• Inflectional morphemes are always suffixes in English and always follow any derivational morphemes

      • commit + ment can become commit + ment + s but not commit + s + ment

    Rules of word formation3
    Rules of Word Formation

    • Inflectional morphemes are productive, meaning they apply freely to almost any appropriate base

      • Most nouns will take the inflectional suffix –s to make a plural noun

      • Only some nouns will take the derivational suffix –ize to make a verb

    Rules of word formation4
    Rules of Word Formation

    • Some languages use case morphology, where the grammatical relations of nouns are marked with inflectional morphemes

    • In Russian, the sentence “Maxim defends Victor” can have a variety of word orders:

      • This is because the –a in Viktora marks the object of the sentence, regardless of the word order

    Hierarchical structure of words
    Hierarchical Structure of Words

    • Morphemes are added to a base in a fixed order which reflects the structure of a word

    • unsystematic = un + system + atic


      un- adjective

      noun -atic


    Hierarchical structure of words1
    Hierarchical Structure of Words

    • The example of unsystematic represents the application of two morphological rules:

      • Noun + -atic Adjective

      • un- + Adjective  Adjective

    • In the case of unsystematic, this is the only possible hierarchy, as *unsystem is not a word

    Hierarchical structure of words2
    Hierarchical Structure of Words

    • The hierarchical structure of words can help disambiguate ambiguous words:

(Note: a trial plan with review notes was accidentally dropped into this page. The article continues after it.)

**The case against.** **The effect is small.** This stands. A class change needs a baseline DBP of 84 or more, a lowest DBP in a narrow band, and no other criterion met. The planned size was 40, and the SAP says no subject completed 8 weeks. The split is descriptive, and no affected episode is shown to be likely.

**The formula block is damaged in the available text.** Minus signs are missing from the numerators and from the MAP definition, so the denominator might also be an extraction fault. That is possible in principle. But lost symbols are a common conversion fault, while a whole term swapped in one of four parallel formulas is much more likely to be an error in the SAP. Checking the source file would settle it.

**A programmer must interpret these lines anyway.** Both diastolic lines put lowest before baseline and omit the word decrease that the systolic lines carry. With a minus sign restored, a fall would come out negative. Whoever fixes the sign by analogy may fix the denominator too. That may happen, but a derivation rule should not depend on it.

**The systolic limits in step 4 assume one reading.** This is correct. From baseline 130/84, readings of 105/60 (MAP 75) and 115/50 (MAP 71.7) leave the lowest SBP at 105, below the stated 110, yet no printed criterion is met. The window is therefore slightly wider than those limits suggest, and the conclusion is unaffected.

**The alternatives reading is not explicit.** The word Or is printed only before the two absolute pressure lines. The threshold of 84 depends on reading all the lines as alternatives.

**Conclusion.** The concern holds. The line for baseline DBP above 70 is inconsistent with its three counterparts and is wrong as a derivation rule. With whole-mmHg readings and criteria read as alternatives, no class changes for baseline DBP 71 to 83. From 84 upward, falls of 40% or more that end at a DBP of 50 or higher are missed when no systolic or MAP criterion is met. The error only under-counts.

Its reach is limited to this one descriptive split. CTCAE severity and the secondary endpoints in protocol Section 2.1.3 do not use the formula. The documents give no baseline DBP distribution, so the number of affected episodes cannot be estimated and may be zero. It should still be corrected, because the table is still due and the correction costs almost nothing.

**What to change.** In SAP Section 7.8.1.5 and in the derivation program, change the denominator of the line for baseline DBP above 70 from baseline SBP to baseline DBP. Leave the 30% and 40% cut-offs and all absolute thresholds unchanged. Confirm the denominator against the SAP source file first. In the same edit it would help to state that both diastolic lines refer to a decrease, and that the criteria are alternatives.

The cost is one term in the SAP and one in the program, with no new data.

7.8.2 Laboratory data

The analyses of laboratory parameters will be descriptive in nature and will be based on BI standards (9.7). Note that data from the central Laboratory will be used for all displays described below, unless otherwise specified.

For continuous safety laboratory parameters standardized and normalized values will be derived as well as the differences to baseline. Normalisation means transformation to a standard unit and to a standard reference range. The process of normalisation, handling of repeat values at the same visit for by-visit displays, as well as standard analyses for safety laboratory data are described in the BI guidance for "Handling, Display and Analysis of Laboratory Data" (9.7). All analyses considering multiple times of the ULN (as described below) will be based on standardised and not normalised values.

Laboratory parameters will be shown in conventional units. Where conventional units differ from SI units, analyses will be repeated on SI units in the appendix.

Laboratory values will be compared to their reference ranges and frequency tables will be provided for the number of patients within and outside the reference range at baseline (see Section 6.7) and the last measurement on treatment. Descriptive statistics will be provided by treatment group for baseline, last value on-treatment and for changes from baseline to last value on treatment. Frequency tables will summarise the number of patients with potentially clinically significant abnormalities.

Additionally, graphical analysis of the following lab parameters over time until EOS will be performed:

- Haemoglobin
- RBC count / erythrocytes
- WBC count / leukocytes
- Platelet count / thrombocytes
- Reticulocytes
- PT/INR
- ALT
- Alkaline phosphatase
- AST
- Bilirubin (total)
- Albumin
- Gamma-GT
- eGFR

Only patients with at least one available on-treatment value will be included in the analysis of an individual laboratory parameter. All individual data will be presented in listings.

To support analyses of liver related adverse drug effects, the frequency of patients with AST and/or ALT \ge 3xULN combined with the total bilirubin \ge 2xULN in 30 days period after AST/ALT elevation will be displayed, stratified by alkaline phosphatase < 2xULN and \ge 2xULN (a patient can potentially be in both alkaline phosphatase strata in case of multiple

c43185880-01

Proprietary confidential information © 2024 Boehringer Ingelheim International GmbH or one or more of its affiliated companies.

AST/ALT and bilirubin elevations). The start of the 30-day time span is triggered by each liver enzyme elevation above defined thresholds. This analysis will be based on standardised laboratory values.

• unlockable could mean:

      1)“not able to be locked” or 2) “able to be unlocked”

      Adjective Adjective

      Un Adjective Verb able

      Verb ableun Verb


    Rule productivity
    Rule Productivity

    Derivational affixes are productive to different extents:

    • -able can be affixed to any verb to create an adjective

    • un- is most productive for adjectives derived from verbs and words with polysyllabic bases

      • unsimplified, unenlightened, and unhappy, but not *unsad, *unbrave, or *untall

    Rule productivity1
    Rule Productivity

    • Exceptions and Suppletions:

      • Not all words undergo regular morphological processes (e.g. feet, went, sing, children)

        • These words must be learned separately since rules don’t apply to them

      • When new words enter the language, regular morphological rules generally apply to them

        • The plural of fax became faxes rather than faxen

      • Borrowed words may retain borrowed morphology

        • Latin datum and data (rather than *datums)

      • Some words have no change when made plural or past tense

        • sheep (singular) and sheep (plural)

        • hit (present tense) and hit (past tense)

    Hierarchical structure of words3
    Hierarchical Structure of Words

    • Lexical Gaps (Accidental Gaps): words that could be in a language but aren’t

      • Some permissible sound sequences have no meaning (e.g. blick)

      • Some combinations of morphemes are never used (e.g. curiouser)

    Other morphological processes
    Other Morphological Processes

    • Back-formations: new words can be created through misanalysis of morpheme boundaries